Interview Process Tips

What you need to know about the interview



The PEI Public Service Commission is contracted to perform staffing and recruitment duties within the health system.


Three key messages

Competitive Process

You must be prepared

You must know what you have to offer the position



Session Outline 

  • Staffing Process
  • The Interview
  • How to Best Prepare for the Interview


Staffing Process

  • Job Vacancy
  • Advertisement
  • Application
  • Screening
  • Interviews
  • References
  • Verbal Job Offer
  • Notice to Unsuccessful Applicants


The Interview 

Purpose of the Interview:


This is an opportunity for the board to get to know you and what you have to offer the job.


It is a tool we have that ensures fairness and consistency in the hiring process. For example the questions are developed in relation to what the job duties would be even before the candidates are considered.  The candidates are asked the same questions, in the same order, by the same board member and all candidates are evaluated using the same rating system.  The reference is another tool we use to inform the board of the candidate’s past work performance.

What to Expect in the Interview:


Staffing Officer will come to get you in the waiting room.  Introduces you to the other board members.  The number on the board can vary, usually it would be 2-3 people which includes the staffing officer who will outline the format of the interview so that you will know what to expect i.e. the board will be writing your answers to ensure they are accurately recorded, interview will be conducted in an informal and flexible manner, feel free to ask and questions, if you think of anything you want to add you can always go back, we might ask if there is anything else, we just want to ensure you have completed your train of thought before we move on to the next question.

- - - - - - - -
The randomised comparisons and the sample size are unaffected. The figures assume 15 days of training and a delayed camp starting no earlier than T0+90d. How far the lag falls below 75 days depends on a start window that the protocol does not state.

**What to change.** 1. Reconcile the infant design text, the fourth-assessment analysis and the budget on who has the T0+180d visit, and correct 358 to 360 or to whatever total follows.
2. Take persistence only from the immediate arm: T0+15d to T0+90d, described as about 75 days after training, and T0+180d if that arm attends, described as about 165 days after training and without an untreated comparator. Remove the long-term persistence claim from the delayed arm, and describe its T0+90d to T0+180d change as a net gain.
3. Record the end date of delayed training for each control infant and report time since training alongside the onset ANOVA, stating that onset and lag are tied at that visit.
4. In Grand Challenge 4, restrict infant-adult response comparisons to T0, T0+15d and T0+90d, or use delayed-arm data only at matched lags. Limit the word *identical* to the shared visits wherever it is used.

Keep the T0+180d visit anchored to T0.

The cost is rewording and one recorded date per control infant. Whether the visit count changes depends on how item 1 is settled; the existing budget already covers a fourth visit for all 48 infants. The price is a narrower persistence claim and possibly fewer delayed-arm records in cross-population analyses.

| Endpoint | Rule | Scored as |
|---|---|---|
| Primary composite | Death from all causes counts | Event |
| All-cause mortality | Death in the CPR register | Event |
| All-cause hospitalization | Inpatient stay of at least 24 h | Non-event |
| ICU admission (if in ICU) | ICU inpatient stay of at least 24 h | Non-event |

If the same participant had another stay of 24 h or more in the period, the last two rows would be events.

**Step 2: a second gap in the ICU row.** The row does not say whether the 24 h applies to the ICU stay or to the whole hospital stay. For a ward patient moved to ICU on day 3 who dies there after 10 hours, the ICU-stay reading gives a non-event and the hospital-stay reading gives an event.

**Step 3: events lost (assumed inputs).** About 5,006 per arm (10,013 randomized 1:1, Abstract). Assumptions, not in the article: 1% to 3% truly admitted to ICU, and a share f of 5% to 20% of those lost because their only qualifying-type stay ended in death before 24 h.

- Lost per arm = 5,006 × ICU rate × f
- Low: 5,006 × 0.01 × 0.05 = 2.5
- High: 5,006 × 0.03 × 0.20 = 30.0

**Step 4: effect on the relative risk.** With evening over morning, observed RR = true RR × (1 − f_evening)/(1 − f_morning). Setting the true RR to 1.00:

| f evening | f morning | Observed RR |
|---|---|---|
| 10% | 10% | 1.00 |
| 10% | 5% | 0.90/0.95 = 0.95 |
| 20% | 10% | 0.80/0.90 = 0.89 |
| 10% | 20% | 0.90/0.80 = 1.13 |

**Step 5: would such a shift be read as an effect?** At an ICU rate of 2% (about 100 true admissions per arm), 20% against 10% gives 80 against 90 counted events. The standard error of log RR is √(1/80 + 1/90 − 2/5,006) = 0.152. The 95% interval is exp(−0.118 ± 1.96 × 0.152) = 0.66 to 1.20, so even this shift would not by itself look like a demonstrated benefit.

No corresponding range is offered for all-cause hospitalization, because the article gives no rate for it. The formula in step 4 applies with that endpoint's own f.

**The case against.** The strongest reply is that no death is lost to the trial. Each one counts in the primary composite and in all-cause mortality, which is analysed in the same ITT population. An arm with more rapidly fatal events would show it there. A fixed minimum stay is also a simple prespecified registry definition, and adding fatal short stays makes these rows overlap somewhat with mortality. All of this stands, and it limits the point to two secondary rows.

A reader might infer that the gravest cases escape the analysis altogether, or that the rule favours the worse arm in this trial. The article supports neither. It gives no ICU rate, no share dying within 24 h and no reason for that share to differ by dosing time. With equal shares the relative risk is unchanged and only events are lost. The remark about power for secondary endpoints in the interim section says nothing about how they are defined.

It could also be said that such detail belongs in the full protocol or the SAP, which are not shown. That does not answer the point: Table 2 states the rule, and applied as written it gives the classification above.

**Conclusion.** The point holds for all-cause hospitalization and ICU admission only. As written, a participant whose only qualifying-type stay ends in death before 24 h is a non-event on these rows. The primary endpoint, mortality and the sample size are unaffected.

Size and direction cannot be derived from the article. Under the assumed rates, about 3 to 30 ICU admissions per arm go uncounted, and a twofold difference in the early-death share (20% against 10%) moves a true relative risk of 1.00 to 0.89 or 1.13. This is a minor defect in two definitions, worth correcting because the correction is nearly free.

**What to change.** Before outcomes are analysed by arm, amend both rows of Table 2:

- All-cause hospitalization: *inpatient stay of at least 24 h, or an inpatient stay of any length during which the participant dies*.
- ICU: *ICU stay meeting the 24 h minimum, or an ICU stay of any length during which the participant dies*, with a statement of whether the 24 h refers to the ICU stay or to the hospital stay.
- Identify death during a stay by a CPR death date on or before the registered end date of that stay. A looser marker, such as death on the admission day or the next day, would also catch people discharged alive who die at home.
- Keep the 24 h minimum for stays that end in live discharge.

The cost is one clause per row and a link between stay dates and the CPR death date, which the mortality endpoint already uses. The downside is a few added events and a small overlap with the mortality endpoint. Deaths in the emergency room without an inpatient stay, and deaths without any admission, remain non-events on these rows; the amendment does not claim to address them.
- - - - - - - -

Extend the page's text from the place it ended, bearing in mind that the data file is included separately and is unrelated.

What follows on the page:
Then the Staffing Officer will begin by asking you to discuss your education and experience as it relates to this position.  It is beneficial to include any short courses, workshops, seminars that you may have taken, as this could give you extra points in the education category of the interview.

You may refer to your resume during the interview to ensure that you are offering accurate information.  It is not a test, and sometimes when you are in an interview situation it is difficult to remember dates and times because you may be nervous, so if having this information written down is helpful, be sure to do that.

The remaining board members will each have a block of questions and the Staffing Officer will have the last block of questions and complete the interview with a wrap up.  This consists of asking the candidate for their references, if they have any questions or anything else they would like to add. 


Types of Questions to Expect:


The questions you can expect to be asked under each of these categories:

Education: You will be asked to review your education as it relates to working in this position. Please include any other formal education you may have that is related to the field as well as workshops, seminars, which are not part of your formal education.

Experience. You will be asked to review your work experience as it relates to this area.  Please include any employment that you feel is relevant even though it may not be in this field.

Knowledge: You will be asked questions which will allow you to demonstrate your knowledge as it relates to the position. The interview is not the time to keep your answers short and sweet. You must provide enough information so that the board can get to know you and what you will bring to the job.

Interpersonal/Communication: You will be asked questions that allow you to demonstrate how you work and communicate with others.

Decision Making: In this category, you will be asked scenario-type questions. These questions are designed to have you demonstrate how they assess a situation, use their judgement and how they arrive at a decision.